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Multichannel: Stores strike back

Drapers’ Multichannel Report discovers how the traditional store still plays a key role in consumers’ shopping habits, despite the growth of etail.

Businesses are actively looking to meet the challenge and opportunity of consumers shopping across channels. In response, Drapers has launched its second annual Multichannel Report, polling more than 2,000 consumers on their multichannel shopping habits and preferences.

The findings show that the bricks-and-mortar store’s role in the multichannel mix cannot be underestimated. When respondents were asked how much they shop for clothing and footwear in a store versus online, the majority of people shop more in stores than on retailers’ websites (67%), while 20% of consumers use both in equal measure. Only 13% shop more online than in store.

Online and in store are the two most popular channels for consumers to browse for fashion before buying - 80% use retailers’ stores and 70% use retailers’ websites. Meanwhile, 26% like to browse catalogues and mail order. Our survey also found that the majority of consumers (65%) like to browse two or more channels before purchasing, which also included mobile sites and apps, TV shopping channels, price comparison and vouchers sites, and social media.

Regardless of the number of channels shoppers are using to browse, when asked where they are most comfortable completing purchases, the store was by far the most popular channel at 68%, compared with 26% for online. Women are marginally more likely to favour completing purchases online (28% versus 24% of men), but the research indicated that age is more of a factor, as 36% of 25 to 34-year-olds prefer to buy fashion via retailers’ websites compared with 18% of the 55-plus age group.

Despite the increased prominence of touchscreen technology being used by retailers in store, they have yet to gain real traction with consumers - while 36% of consumers have used the technology, 43% had not noticed the feature in store.

In-store Wi-Fi is also becoming more prevalent on the high street, with Ted Baker and John Lewis among those using the technology. From a consumer perspective, the survey found in-store Wi-Fi has had a similar uptake to touchscreen technology, with 25% of shoppers having used it. The younger age group has taken more to both features - 40% of 25 to 34-year-olds have used in-store Wi-Fi compared with 19% of 45 to 54-year-olds. However, this does not downplay mobile’s role in retail in general, as our survey found that nearly half of shoppers (45%) use their mobile to browse and/or buy fashion product.

Mobile GIVEs consumers the most direct access to view product information not found in store and compare competitor prices online, which retailers are concerned may cause showrooming - the process of a consumer looking at product in store and then going online to find it cheaper.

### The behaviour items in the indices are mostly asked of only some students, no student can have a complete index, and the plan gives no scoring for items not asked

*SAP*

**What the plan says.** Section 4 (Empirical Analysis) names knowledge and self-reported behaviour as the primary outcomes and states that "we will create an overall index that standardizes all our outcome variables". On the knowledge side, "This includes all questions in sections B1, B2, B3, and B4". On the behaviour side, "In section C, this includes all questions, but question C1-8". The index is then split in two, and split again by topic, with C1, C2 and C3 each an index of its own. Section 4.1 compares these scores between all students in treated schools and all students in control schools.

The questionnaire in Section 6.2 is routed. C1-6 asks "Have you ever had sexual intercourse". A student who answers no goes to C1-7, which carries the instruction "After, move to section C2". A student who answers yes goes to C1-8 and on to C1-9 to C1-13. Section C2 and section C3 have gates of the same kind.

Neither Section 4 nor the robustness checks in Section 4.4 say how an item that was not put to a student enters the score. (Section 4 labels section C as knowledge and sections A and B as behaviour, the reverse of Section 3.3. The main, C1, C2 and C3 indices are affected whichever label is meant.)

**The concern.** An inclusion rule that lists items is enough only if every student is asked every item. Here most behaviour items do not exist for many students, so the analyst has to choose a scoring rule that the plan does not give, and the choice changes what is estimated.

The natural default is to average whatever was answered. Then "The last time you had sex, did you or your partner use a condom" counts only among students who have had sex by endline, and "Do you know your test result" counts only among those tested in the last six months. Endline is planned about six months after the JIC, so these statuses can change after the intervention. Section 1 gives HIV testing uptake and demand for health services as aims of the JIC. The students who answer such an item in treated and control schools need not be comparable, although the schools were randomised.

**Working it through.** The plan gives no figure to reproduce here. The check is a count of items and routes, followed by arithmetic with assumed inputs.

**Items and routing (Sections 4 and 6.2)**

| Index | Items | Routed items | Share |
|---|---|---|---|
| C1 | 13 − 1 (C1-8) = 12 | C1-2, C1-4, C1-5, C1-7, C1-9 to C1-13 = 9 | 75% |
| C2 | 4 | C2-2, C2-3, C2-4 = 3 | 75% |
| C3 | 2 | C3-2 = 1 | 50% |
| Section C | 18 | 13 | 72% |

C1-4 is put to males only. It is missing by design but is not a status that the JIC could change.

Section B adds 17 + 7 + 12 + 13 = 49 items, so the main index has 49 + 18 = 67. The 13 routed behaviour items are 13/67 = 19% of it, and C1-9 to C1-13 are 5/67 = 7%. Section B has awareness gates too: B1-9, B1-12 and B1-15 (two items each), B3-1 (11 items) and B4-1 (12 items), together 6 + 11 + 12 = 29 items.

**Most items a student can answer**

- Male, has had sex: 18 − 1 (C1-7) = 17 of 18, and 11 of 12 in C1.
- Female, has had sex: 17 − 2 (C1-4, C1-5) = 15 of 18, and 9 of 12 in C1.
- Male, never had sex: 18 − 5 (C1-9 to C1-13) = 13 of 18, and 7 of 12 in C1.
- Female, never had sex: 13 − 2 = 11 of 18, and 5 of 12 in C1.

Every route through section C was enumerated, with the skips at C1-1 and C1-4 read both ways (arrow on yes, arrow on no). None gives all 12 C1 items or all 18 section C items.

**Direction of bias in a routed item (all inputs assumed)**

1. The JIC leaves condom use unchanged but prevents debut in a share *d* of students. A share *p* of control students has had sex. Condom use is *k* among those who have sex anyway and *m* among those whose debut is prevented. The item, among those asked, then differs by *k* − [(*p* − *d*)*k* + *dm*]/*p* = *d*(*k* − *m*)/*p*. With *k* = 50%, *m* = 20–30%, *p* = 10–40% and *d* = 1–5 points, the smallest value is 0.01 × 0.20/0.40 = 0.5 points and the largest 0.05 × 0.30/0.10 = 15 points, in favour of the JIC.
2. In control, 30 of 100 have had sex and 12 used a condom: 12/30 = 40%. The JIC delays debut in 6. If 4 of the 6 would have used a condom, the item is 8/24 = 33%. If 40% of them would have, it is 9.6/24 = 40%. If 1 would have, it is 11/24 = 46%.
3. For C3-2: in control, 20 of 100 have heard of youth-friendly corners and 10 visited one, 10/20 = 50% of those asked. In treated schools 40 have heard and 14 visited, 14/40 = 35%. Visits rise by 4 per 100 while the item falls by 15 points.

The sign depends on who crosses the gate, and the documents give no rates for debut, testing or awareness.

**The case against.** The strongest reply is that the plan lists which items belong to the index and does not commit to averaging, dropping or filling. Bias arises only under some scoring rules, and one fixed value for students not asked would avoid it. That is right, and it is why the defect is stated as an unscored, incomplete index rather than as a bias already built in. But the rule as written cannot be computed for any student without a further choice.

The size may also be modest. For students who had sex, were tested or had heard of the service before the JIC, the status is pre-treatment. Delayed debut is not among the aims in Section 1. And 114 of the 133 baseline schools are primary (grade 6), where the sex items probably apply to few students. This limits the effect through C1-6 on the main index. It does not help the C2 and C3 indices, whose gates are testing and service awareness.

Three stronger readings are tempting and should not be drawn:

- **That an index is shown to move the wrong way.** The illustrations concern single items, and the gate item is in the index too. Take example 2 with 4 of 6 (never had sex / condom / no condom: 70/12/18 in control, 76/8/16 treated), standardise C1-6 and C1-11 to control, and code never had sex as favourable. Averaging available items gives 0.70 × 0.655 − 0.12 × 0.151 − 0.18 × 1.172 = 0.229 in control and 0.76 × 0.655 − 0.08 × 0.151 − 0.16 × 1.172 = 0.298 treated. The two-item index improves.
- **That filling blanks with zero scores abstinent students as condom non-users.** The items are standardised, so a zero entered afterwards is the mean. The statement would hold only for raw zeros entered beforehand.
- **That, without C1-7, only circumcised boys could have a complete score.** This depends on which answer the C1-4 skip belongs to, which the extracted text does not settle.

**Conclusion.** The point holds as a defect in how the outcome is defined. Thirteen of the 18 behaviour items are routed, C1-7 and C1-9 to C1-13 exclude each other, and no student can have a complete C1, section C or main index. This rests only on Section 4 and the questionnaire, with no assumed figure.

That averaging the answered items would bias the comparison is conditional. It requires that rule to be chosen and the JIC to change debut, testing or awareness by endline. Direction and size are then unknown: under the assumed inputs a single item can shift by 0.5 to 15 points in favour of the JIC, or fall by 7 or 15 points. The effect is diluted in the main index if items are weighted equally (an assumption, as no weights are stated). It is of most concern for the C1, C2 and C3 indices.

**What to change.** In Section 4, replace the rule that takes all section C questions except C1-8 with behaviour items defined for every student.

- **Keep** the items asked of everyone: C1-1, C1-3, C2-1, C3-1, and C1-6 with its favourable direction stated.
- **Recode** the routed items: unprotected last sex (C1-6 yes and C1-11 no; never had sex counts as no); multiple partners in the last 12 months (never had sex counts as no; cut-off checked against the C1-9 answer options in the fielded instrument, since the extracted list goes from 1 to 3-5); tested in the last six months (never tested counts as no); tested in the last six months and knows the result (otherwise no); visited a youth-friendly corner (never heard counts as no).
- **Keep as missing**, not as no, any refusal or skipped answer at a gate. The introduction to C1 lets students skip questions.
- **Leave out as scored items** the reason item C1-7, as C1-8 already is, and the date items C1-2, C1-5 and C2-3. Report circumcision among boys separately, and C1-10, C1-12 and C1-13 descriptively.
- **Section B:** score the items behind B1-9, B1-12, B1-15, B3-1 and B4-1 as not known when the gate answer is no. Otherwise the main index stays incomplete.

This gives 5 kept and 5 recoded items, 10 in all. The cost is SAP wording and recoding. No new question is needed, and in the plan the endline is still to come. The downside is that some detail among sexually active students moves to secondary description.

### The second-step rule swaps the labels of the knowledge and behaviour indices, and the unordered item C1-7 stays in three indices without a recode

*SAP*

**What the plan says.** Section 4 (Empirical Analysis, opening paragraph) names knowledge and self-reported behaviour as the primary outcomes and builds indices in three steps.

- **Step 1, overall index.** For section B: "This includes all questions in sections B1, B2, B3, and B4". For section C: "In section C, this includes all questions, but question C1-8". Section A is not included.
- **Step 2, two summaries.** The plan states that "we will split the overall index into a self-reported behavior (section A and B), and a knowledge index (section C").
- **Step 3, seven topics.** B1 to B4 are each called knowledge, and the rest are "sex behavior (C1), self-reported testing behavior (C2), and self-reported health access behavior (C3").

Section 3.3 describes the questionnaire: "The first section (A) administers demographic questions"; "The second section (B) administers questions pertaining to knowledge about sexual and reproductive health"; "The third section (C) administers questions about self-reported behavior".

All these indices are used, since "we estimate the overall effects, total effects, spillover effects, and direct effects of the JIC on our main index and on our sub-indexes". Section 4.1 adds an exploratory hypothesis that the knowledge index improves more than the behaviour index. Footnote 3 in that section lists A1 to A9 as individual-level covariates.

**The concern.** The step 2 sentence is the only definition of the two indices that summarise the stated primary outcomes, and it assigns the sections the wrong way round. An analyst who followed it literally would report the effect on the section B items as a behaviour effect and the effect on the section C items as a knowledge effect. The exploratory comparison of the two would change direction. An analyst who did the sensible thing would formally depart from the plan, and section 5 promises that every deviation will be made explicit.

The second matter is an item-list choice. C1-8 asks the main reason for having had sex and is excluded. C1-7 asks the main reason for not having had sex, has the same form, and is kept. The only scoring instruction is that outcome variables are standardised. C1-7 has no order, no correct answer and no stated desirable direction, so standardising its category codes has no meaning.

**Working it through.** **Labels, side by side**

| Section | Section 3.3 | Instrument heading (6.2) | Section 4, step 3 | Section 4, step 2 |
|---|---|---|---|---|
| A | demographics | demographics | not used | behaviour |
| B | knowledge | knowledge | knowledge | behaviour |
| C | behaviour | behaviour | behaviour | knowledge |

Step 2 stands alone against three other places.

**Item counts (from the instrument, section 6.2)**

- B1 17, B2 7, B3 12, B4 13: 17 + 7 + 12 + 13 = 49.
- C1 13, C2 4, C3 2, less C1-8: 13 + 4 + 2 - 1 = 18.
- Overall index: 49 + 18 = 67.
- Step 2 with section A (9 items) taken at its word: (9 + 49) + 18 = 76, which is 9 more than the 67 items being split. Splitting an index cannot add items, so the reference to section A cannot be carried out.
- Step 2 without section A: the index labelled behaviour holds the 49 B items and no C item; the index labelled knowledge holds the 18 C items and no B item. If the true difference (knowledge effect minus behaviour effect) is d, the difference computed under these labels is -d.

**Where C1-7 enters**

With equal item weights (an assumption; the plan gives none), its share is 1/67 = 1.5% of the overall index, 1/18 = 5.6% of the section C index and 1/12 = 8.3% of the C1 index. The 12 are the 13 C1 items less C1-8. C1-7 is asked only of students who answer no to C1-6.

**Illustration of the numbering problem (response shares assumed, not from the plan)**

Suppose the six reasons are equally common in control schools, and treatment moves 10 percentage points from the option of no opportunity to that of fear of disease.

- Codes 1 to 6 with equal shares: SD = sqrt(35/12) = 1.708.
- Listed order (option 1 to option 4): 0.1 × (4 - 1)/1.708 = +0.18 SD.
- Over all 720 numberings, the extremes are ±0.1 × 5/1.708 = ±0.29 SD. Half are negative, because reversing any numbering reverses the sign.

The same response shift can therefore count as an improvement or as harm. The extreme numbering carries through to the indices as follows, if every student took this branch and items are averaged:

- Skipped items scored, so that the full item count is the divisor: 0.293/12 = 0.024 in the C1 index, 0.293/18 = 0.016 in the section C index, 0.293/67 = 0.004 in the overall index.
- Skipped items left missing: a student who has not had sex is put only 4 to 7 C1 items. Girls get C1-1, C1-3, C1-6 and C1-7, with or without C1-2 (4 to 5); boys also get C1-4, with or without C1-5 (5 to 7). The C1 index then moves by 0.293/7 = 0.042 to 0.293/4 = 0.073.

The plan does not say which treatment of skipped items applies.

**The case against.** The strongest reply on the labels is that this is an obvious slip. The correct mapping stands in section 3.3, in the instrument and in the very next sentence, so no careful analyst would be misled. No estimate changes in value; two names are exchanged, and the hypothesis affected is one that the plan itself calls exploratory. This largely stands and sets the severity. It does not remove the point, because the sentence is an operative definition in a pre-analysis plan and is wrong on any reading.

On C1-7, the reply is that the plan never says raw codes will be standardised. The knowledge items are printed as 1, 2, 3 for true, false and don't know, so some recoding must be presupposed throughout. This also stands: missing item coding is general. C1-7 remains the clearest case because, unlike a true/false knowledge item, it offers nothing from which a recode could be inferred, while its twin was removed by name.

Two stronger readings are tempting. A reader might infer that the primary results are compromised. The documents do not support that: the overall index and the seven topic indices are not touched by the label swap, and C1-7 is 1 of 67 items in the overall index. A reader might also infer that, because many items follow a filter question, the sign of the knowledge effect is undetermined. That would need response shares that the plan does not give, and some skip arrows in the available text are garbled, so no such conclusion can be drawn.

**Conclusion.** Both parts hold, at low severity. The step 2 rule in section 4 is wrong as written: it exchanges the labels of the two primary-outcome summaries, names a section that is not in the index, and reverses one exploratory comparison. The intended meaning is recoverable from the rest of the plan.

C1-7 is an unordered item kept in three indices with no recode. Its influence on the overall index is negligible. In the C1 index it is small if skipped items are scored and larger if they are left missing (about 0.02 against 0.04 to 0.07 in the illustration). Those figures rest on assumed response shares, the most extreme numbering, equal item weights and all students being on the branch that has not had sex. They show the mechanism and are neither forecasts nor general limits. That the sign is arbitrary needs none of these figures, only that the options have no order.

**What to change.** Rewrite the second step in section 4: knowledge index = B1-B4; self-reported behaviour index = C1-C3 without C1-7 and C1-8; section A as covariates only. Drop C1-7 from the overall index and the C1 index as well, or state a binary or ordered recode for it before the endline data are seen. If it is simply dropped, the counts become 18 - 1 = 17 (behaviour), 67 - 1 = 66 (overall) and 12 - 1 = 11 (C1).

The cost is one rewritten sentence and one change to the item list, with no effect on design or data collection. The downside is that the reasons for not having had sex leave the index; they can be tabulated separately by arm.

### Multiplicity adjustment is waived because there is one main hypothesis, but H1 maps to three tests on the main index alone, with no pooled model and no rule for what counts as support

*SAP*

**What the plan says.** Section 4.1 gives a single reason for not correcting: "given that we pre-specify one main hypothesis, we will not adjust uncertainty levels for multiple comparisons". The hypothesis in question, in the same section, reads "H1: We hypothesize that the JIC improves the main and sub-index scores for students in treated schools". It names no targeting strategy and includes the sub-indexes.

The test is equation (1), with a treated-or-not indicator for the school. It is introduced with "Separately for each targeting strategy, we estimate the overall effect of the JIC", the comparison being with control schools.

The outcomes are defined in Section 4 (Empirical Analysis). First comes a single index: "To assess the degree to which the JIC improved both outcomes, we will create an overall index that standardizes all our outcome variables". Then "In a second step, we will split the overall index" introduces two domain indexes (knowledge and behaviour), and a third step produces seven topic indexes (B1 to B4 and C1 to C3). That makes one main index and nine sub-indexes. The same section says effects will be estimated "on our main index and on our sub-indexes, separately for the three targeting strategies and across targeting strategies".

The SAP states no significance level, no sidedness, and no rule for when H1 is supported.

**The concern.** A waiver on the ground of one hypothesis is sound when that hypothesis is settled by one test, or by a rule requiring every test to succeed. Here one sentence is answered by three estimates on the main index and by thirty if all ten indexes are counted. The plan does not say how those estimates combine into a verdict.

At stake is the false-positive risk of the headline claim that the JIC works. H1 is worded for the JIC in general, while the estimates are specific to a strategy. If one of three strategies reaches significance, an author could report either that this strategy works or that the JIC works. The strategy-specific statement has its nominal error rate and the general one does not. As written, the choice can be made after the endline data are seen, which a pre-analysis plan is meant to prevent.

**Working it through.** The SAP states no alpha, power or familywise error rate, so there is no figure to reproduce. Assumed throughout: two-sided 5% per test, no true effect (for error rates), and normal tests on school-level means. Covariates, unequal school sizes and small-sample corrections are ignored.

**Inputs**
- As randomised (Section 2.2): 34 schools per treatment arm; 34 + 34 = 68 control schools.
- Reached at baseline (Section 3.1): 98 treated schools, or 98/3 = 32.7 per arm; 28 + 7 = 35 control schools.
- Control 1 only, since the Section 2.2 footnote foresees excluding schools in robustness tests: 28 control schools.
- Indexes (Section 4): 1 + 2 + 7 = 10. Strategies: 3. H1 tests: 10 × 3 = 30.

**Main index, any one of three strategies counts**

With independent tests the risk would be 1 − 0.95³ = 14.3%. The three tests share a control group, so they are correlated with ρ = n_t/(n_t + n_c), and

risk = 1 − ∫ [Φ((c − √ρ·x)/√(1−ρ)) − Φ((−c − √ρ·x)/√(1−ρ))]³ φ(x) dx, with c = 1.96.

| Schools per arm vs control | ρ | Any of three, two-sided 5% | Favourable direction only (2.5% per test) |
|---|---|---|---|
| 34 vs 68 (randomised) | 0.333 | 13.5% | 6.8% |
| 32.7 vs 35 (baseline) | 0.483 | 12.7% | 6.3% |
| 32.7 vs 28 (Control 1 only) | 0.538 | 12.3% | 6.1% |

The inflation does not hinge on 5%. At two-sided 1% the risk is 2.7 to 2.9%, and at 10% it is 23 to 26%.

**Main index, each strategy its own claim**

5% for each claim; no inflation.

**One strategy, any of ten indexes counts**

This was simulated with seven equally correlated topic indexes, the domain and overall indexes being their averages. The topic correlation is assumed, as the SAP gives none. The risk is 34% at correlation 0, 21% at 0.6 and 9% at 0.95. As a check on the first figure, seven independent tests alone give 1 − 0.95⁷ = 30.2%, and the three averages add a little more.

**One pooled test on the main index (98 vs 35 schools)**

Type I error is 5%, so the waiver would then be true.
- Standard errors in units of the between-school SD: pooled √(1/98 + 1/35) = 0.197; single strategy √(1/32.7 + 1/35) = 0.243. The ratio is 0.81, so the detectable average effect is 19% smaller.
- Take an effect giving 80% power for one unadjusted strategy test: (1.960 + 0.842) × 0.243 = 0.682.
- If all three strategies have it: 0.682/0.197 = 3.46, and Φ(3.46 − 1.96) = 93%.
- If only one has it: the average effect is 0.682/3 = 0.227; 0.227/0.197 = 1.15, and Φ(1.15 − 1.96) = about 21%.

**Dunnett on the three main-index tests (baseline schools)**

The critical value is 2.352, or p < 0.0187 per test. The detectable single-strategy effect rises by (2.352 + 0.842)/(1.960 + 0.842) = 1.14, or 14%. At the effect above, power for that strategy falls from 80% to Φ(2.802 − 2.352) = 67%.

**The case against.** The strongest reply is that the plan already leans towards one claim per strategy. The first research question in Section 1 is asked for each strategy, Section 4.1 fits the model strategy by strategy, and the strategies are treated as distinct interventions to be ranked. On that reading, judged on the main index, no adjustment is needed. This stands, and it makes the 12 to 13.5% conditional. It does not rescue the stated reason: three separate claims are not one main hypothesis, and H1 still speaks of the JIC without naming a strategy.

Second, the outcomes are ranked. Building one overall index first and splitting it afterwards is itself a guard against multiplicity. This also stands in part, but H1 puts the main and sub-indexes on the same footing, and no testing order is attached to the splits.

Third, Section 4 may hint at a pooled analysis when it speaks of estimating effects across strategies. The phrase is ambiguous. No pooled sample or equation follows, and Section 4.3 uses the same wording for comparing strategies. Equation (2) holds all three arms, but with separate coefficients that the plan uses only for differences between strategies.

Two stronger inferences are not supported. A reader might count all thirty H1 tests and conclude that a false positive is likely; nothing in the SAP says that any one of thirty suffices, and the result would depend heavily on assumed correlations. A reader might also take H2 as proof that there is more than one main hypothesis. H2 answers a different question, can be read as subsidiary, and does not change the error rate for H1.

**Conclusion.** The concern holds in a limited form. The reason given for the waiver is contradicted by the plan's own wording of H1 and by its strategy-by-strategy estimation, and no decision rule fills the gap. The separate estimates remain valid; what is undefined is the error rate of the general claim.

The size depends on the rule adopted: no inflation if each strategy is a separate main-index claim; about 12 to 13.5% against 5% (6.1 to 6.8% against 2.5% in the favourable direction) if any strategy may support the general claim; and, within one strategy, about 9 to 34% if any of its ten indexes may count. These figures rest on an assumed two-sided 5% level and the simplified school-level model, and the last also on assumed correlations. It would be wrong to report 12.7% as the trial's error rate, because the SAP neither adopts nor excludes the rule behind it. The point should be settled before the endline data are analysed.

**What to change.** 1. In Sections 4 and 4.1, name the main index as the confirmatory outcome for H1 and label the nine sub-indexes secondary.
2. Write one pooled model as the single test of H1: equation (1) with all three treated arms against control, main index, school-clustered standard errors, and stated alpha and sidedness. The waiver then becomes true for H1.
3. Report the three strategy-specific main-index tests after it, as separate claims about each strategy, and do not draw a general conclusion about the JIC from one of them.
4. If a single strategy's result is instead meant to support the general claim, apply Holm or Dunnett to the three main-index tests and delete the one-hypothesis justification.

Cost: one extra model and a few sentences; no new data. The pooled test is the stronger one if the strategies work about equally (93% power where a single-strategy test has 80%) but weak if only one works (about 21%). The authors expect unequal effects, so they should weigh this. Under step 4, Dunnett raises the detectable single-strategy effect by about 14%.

For retailers with bricks-and-mortar stores there is a balance to be struck between keeping pricing consistent across channels and remaining competitive against pure-play rivals. Even then, the survey shows that many shoppers (43%) believe clothing and footwear prices to be generally higher in store than online, but in reality only 20% of consumers try to check the clothing and footwear prices on their mobile when shopping in store.

The survey also shows that other sales channels - including mobile, email and direct mail - drive footfall into store, with services such as click-and-collect popular. This is echoed in our findings, as the majority of shoppers (78%) have used click-and-collect. Female shoppers are more likely to have tried the service (83% versus 73% of male shoppers), as are younger consumers - 88% of 18 to 34-year-olds have used it compared with 67% of the 55-plus age group.

Our report also reveals that direct mail and catalogues help drive footfall in stores, as they impel 22% of shoppers to go in store to make a purchase and 14% to browse.

Digital promotions have an effect on store sales, as half of the respondents said direct emails influence what they buy in store, which our survey shows is particularly the case with shoppers who are 35 and older.

The report also highlights the extent that loyalty scheme offers, distributed, online or in store, generate sales across channels.

Underlining the cyclical nature of multichannel shopping, 43% of consumers use vouchers from stores when shopping
online, while 40% redeem online vouchers in store. The survey also finds that female consumers are more likely to respond to these types of rewards (69% compared with 58% of men).

A common challenge faced by retailers is how to attribute sales that have been made across different channels. John Lewis has tackled this by attributing revenue by postcode rather than the channel where the purchase is completed.

Personalisation has been highlighted as a key aspect of retailers’ online strategies, so it should come as no surprise that 48% of consumers now expect to receieve a tailored shopping experience online. This figure drops to 32% for consumers who would like a retail service that recognises them online and in physical stores.

As such, retailers will be hoping consumers become as comfortable with personalisation in store as they have online so they can use the data to offer a more tailored experience across channels to drive sales.

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